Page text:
As illustrated in FIG. 1 and FIG. 3, in a first embodiment of the invention, the present invention includes the carriage rail 15 which is movable by an eccentric scan rail bushing 60 having a bushing arm 62 attached thereto. A second eccentric scan rail bushing 64 is disposed at the opposite end of the carriage rail 15. The scan rail bushing 60 is attached to the carriage rail 15 such that movement of the scan rail bushing 60 moves the carriage rail 15 in the direction 28 such that the carriage rail 15, the scanning carriage 14 and the printhead 12 are also moved in the direction 28. As illustrated, the scan rail bushing 60 includes a center 65 which is offset from a center 66 of the scan carriage 15. This view of centers 65 and 66 is merely illustrative to show differences between the centers thereof. Both of the eccentric bushings 60 and 64 are rotatably held in a frame or other supporting structure of the printer (not shown). It is possible, although not essential, to key each bushing to the carriage rail by using a flat, a pin or other similar feature.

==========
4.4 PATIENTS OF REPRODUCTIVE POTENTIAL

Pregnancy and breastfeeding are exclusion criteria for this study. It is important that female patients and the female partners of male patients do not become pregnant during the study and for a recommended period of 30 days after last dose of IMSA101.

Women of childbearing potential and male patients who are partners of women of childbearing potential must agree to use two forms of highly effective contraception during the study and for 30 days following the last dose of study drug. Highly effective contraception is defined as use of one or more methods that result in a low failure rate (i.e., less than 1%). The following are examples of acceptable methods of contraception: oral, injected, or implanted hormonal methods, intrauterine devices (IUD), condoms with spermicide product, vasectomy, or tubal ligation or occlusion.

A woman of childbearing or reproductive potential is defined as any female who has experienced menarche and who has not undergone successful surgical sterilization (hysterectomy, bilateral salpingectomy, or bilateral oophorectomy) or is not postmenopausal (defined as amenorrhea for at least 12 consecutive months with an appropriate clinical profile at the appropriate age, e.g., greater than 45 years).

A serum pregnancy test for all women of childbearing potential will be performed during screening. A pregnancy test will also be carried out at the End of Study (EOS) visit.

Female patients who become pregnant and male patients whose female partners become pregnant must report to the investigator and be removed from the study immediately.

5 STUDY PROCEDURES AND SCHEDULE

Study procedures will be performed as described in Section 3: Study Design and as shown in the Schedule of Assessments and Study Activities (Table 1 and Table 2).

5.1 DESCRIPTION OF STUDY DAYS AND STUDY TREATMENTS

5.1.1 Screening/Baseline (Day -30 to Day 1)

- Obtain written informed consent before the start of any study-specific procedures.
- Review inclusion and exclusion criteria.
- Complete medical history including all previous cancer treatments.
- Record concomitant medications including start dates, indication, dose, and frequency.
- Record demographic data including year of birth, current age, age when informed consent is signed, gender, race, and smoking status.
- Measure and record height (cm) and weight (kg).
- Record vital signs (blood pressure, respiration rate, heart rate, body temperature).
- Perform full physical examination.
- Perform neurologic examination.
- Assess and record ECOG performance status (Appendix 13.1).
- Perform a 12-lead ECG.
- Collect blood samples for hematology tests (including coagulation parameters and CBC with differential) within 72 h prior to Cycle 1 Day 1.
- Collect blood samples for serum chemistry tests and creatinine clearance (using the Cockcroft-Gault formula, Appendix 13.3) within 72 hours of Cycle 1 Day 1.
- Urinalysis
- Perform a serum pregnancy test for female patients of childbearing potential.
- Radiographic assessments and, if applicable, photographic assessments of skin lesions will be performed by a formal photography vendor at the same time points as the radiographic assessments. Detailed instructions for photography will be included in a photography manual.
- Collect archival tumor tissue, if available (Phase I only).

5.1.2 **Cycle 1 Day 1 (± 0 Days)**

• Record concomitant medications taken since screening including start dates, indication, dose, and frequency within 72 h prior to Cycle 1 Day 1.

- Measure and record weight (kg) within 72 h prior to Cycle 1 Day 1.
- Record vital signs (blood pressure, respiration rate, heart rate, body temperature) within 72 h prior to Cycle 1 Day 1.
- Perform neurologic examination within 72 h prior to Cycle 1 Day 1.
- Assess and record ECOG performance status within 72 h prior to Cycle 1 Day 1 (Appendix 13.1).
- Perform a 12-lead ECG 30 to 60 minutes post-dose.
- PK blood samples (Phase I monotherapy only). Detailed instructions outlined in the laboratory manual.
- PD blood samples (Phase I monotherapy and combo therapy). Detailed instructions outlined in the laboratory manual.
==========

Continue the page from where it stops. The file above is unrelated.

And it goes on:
To effect higher resolution printing, such as increasing the resolution of a 300 dot per inch printhead to print an image at 600 dot per inch, the bushing rail 15 is cause to rotate through a fixed angle by rotation of the eccentric bushing 60 through movement of the carriage arm 62 provided by, for instance, an electromover such as a solenoid 68. The solenoid 68 is coupled to the controller 21 for control thereof to effect movement of the printhead in the direction 28 a distance equal to approximately one-half the spacing between adjacent drop ejectors. By selecting the amount of eccentricity, orientation of the eccentricity relative to the paper motion axis, and the angle of rotation, desired displacement of the printhead can be achieved, while minimizing movement of the printhead either toward or away from the surface of the recording medium surface. It would be also possible to move the printhead at distances less than one-half the distance between adjacent printhead nozzles and to decrease the size of the drop ejectors such that even higher increases in resolution can be achieved. It has been found that to achieve a 600 drop per inch printing resolution, ink channels having smaller ink ejecting orifices and generating ink jet drops that have approximately one-fourth the volume of a standard 300 drop per inch printhead are sufficient. Alternatively, it is also found that use of a specially coated recording medium together with standard 300 drop per inch orifices can yield spot sizes that are substantially similar to those provided by 600 drop per inch orifices.